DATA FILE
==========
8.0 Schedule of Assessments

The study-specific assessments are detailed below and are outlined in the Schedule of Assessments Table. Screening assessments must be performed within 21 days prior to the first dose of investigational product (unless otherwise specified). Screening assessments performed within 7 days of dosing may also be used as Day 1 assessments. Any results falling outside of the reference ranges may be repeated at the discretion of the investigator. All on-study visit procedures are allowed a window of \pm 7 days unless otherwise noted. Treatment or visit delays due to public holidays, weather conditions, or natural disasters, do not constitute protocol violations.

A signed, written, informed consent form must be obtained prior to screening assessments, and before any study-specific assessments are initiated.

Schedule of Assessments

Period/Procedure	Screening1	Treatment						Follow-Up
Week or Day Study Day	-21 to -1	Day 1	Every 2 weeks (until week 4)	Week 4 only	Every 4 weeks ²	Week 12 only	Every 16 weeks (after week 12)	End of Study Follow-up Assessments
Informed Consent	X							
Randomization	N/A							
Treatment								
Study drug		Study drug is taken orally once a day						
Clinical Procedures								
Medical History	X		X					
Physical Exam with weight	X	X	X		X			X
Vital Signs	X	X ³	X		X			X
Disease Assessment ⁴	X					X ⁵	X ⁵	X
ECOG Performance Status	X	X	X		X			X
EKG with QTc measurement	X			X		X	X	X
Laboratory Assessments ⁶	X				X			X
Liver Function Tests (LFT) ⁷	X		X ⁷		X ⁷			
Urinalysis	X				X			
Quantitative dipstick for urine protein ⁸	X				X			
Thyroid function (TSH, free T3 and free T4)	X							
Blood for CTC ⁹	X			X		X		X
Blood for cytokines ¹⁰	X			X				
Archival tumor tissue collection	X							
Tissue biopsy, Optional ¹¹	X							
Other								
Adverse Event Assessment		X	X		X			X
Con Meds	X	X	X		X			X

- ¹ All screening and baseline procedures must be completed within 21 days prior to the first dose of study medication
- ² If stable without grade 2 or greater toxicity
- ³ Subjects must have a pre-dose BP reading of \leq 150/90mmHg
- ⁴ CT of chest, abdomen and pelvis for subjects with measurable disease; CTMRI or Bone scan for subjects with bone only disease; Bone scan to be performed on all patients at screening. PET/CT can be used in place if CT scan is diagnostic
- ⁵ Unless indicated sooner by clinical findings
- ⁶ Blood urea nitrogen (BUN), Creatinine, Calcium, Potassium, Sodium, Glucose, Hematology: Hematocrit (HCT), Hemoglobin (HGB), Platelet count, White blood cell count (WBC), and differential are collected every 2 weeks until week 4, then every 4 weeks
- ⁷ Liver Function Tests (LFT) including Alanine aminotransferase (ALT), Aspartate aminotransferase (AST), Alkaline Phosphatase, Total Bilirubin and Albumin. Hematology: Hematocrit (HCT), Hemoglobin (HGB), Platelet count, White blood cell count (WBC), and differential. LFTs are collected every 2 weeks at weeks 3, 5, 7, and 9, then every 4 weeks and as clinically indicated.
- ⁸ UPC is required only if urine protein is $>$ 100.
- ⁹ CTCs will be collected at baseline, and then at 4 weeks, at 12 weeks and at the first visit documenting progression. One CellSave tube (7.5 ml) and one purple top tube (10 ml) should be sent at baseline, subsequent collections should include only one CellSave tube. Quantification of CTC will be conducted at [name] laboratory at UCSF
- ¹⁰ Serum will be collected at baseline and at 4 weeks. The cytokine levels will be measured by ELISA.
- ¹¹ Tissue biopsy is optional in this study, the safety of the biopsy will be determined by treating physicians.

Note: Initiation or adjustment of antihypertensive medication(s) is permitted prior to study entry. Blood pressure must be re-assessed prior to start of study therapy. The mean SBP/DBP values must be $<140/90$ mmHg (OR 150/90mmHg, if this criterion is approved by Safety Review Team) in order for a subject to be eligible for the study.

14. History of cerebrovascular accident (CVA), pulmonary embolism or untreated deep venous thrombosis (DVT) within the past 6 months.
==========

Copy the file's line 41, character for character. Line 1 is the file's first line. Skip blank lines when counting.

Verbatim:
Note: Initiation or adjustment of antihypertensive medication(s) is permitted prior to study entry. Blood pressure must be re-assessed prior to start of study therapy. The mean SBP/DBP values must be $<140/90$ mmHg (OR 150/90mmHg, if this criterion is approved by Safety Review Team) in order for a subject to be eligible for the study.